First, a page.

Etymology
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Colchis 

in Greek mythology, the name of a region in the far southeast corner of the Black Sea (in what is now Georgia), the homeland of Medea and associated with Jason and the quest for the Golden Fleece. Related: Colchian.

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Pittsburgh 

city in Pennsylvania, U.S., founded 1754 by the French and called Fort Duquesne in honor of Michel-Ange Duquesne (1702-1778), governor of New France; captured by the British 1758 and renamed in honor of British statesman William Pitt the Elder (1708-1778). The Scottish -burgh is unusual in the U.S. (compare Edinburgh) and may be from the Scottish officers who led its capture in the Seven Years War. The spelling varied with -burg in 19c., but when the U.S. Board on Geographic Names regularized all -burgh spellings to -burg, the Pittsburghers protested, and the -h officially was restored in 1911

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Inverness 
literally "mouth of the (River) Ness (probably from an Old Celtic word meaning "roaring one"), from Inver-, element in place names in Scotland of Gaelic origin, usually of places at the confluence of a river with another or the sea, from Old Irish *in(d)ber- "estuary," literally "a carrying in," from Celtic *endo-ber-o-, from *endo- "in" (from PIE *en-do-, extended form of root *en; see in) + from *ber- "to carry," from PIE root *bher- (1) "to carry," also "to bear children."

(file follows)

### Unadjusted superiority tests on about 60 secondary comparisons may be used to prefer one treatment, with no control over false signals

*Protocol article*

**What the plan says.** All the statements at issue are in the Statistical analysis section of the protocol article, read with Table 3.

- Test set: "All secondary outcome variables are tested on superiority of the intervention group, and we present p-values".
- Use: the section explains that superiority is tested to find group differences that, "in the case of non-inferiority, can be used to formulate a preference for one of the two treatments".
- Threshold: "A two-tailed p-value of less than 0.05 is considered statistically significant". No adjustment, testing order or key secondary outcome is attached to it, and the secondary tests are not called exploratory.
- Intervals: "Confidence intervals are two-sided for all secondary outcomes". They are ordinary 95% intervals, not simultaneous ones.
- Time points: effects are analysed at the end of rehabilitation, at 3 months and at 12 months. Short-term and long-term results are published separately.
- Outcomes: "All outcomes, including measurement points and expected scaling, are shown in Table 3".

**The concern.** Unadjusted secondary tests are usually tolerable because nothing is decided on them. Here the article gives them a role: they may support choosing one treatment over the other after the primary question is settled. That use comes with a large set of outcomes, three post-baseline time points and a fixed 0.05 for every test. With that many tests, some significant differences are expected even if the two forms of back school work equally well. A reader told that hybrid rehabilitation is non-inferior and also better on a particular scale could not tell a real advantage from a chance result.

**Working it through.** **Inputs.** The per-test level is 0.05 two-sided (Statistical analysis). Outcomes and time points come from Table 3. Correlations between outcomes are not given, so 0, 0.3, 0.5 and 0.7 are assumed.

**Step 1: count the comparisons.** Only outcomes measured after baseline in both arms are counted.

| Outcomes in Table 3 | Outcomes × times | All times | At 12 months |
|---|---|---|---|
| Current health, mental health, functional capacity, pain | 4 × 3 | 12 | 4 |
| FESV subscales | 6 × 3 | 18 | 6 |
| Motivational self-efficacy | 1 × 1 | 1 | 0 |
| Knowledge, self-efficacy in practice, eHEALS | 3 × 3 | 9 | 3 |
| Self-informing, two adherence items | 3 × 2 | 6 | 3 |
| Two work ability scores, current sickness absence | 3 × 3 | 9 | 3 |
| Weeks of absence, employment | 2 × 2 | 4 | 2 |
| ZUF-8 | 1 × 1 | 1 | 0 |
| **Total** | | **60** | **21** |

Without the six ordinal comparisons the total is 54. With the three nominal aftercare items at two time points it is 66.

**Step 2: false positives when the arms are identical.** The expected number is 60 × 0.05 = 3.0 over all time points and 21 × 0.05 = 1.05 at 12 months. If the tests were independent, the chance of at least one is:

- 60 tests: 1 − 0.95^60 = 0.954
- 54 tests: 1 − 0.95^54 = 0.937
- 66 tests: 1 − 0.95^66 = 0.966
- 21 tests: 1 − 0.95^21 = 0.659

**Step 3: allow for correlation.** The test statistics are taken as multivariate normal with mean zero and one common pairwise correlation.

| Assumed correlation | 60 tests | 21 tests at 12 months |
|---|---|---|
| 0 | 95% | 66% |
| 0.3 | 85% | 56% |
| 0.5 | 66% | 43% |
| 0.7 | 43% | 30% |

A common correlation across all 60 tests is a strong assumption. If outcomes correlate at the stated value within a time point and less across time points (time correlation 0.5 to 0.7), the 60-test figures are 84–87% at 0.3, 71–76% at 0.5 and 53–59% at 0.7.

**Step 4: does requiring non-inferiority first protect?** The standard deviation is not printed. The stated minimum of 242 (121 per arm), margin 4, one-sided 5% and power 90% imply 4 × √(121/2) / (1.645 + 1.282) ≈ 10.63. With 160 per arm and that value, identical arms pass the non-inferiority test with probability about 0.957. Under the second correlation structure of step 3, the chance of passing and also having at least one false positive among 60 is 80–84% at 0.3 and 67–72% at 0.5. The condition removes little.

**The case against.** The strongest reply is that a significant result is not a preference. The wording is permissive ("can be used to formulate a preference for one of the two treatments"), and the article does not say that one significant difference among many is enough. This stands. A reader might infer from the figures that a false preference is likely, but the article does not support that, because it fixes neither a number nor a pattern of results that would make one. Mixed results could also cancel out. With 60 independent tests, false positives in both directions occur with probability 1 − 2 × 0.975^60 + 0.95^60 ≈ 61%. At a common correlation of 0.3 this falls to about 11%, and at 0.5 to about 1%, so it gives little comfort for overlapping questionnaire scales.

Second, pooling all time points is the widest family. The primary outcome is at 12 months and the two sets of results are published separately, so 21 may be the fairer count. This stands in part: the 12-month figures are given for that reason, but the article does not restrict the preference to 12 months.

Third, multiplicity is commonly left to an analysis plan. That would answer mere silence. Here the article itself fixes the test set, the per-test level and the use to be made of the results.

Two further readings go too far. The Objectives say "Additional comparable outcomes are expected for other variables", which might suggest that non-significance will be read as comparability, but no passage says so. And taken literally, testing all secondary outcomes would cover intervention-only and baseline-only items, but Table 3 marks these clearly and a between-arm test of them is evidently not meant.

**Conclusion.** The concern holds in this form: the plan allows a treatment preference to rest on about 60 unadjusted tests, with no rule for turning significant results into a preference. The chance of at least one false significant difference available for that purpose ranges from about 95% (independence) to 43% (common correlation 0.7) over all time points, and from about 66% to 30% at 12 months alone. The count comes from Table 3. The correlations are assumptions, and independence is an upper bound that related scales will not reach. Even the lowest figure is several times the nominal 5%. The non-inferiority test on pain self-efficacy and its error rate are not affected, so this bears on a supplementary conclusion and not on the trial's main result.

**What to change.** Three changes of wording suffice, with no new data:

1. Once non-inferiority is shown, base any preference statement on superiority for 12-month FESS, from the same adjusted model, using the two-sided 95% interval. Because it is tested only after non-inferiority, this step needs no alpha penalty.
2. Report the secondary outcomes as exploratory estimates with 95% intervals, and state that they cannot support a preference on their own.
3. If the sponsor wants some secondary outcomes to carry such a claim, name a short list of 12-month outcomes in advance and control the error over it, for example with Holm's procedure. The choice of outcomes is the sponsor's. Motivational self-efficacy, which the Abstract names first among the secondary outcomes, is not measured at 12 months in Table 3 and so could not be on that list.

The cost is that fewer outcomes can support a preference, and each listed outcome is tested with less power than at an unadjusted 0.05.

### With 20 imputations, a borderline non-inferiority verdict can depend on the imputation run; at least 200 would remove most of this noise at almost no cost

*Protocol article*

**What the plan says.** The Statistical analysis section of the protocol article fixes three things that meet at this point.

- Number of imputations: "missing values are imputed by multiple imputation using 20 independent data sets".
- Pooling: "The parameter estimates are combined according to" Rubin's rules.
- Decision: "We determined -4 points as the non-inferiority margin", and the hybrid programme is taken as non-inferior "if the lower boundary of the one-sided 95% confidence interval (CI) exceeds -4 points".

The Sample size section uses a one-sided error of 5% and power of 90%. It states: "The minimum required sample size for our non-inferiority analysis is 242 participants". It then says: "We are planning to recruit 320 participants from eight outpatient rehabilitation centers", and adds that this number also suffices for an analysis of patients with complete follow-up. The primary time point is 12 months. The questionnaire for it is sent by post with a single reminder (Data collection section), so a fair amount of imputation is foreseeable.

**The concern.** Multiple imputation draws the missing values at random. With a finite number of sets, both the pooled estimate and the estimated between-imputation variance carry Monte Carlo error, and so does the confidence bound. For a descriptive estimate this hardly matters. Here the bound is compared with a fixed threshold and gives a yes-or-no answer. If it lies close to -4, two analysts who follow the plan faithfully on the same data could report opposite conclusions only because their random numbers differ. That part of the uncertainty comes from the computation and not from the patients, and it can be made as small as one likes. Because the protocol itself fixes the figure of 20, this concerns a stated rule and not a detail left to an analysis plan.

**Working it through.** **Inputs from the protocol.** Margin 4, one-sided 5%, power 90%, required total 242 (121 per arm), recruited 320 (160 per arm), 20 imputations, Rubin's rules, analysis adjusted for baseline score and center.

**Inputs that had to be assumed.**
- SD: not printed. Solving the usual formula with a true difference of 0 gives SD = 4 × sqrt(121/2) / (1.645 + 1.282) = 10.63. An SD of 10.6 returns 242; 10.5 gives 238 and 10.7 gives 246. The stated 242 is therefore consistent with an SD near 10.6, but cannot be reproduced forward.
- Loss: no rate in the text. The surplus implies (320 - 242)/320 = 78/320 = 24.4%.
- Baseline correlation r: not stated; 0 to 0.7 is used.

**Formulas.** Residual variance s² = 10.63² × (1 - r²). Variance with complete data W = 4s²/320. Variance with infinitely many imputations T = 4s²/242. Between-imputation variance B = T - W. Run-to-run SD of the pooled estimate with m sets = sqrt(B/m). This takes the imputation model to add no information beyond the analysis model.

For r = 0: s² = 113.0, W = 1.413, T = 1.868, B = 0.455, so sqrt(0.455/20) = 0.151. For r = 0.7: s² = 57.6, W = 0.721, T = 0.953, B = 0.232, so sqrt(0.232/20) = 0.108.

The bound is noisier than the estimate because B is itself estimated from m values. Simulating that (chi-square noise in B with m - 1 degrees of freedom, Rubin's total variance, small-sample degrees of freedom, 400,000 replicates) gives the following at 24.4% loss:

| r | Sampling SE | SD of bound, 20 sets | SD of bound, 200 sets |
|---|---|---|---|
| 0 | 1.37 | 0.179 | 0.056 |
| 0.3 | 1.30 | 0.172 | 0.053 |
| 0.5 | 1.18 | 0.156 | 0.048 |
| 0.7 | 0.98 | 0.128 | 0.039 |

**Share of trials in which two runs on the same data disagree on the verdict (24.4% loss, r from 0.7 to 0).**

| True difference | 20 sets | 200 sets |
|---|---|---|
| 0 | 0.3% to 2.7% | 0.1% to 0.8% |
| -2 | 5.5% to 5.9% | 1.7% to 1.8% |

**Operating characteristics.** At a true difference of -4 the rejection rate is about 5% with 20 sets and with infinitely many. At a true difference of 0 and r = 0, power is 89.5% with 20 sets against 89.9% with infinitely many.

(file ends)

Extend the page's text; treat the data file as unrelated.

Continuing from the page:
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Montmartre 

district in Paris, from Latin Mons Martyrum "Martyrs' Mount," in reference to St. Denis, first bishop of Paris, who was beheaded here with two companions in 258. The older name was Mons Mercurii. The modern cemetery there was opened in 1825.

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Stepin Fetchit 
type of stereotypical black roles in Hollywood, or in popular culture generally, from stage name (a play on step and fetch it) of popular black vaudeville actor Lincoln Theodore Perry (1902-1985), who first appeared in films under that name in "In Old Kentucky" (1927). Perry said he took the name from a racehorse on which he'd won some money.
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Hepplewhite 
as a modifier, by 1878, in reference to style of furniture introduced in England by cabinetmaker George Hepplewhite (died 1786). The proper name is from Heblethwaite, near Sedbergh in the West Riding of Yorkshire.
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Soviet Union 
informal name of the Union of Soviet Socialist Republics; in use in U.S. newspapers by October 1919.
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Che 

nickname of Argentine Marxist revolutionary Ernesto Guevara (1928-1967), given to him by Cuban exiles in Guatemala in mid-1950s, from his dialectal use of Argentine che, a slang filler word in speech.

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Appaloosa 
breed of horses favored by Indian tribes in U.S. West, 1849, either from Opelousa (perhaps from Choctaw api losa "black body") in Louisiana, or from the name of the Palouse Indians, who lived near the river of that name in Idaho, whose name is from Sahaptin palou:s "what is standing up in the water."
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Pontiac 
Ottawa tribal leader (c. 1720-1769), his name is given in native (Algonquian) form as bwandiag. The city in Michigan, U.S., settled in 1818, was named for him as he is said to be buried nearby. The automobile brand was begun in 1926, discontinued 2010.
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